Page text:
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In 2006, two prominent Canadians – David Kilgour, a former MP, and David Matas, a human rights lawyer – published a report for the ‘Coalition to Investigate the Persecution of the Falun Gong in China’, in which they gave credibility to claims that the Chinese authorities were harvesting organs from executed members of the group. At around the same time, the Chinese authorities acknowledged that they had been taking organs from executed prisoners but insisted it was only with their consent.
In the years since then, the Chinese authorities have announced steps to bring the practice to an end. The deadline eventually set for doing so was 1 January 2015. However, there continue to be allegations that the practice has not ended.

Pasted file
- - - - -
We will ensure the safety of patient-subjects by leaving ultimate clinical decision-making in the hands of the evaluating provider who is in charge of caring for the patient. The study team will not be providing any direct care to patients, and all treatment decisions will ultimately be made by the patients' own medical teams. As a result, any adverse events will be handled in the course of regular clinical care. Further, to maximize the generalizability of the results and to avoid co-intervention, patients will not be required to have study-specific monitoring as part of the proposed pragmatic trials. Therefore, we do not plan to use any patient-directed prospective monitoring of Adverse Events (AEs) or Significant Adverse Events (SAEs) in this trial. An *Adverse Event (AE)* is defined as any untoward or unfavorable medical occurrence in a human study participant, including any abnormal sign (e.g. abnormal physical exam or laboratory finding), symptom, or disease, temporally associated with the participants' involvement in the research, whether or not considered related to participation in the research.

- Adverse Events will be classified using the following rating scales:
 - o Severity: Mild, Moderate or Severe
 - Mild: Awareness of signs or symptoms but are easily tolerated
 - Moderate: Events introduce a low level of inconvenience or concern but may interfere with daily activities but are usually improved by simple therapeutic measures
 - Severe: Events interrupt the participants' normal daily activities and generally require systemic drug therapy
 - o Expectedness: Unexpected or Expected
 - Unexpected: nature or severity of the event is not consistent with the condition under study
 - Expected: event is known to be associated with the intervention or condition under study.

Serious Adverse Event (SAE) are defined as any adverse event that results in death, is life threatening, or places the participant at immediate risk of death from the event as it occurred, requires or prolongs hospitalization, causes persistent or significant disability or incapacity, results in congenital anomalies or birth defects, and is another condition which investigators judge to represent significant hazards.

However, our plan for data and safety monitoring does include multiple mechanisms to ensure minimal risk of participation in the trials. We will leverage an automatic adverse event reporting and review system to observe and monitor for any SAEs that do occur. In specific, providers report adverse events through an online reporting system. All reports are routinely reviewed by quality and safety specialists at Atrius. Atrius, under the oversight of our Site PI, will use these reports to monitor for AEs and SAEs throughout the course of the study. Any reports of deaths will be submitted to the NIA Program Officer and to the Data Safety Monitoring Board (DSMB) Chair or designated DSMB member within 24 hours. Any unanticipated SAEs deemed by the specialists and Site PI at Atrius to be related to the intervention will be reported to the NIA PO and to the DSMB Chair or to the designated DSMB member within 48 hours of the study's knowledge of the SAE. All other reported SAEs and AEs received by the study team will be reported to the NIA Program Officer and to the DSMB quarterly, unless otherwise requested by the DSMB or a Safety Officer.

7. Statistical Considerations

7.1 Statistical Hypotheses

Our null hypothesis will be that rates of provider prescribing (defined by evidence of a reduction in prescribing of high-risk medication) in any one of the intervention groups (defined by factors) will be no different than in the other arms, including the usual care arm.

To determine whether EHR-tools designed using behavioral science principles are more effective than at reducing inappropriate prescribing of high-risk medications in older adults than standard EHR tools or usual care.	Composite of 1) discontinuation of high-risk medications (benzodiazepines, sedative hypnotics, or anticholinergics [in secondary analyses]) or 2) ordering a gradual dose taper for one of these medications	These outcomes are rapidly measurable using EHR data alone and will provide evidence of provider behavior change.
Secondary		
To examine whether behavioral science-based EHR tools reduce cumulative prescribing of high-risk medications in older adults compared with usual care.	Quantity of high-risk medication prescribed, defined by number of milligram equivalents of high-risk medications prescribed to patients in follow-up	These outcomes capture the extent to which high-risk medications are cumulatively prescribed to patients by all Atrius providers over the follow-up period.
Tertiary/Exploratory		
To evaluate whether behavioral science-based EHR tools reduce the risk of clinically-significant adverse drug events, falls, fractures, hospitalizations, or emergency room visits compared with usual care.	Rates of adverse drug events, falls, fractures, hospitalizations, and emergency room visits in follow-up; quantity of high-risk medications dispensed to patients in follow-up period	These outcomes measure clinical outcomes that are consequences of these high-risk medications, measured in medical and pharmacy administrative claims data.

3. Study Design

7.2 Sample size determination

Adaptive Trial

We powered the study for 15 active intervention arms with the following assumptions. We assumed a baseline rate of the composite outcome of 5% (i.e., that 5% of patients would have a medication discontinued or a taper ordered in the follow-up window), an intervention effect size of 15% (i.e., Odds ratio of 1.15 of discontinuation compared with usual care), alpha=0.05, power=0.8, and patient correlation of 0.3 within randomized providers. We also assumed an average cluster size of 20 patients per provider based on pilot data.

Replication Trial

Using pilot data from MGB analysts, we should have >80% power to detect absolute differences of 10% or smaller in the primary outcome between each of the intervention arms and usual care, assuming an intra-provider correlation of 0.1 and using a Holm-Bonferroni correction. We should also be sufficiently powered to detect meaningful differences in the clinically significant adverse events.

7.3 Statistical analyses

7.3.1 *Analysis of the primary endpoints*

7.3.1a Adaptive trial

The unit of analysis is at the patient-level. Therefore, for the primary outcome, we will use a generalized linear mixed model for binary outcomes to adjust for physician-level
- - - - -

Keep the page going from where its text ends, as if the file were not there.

In June 2016 a report called “Bloody harvest/the slaughter: an update” was published by Kilgour, Matas and Ethan Gutmann, which takes this view.
Amongst those concerned that the practice may be continuing is the Conservative Human Rights Commission. It published a report in July 2016 on human rights in China, The darkest moment: The crackdown on human rights in China 2013-16, which looked at the organ harvesting allegations.
Successive UK governments have expressed concerns about claims of organ harvesting. They have often done so in the context of the ongoing ‘UK-China Human Rights Dialogue’ and ‘UK-China Strategic Dialogue’.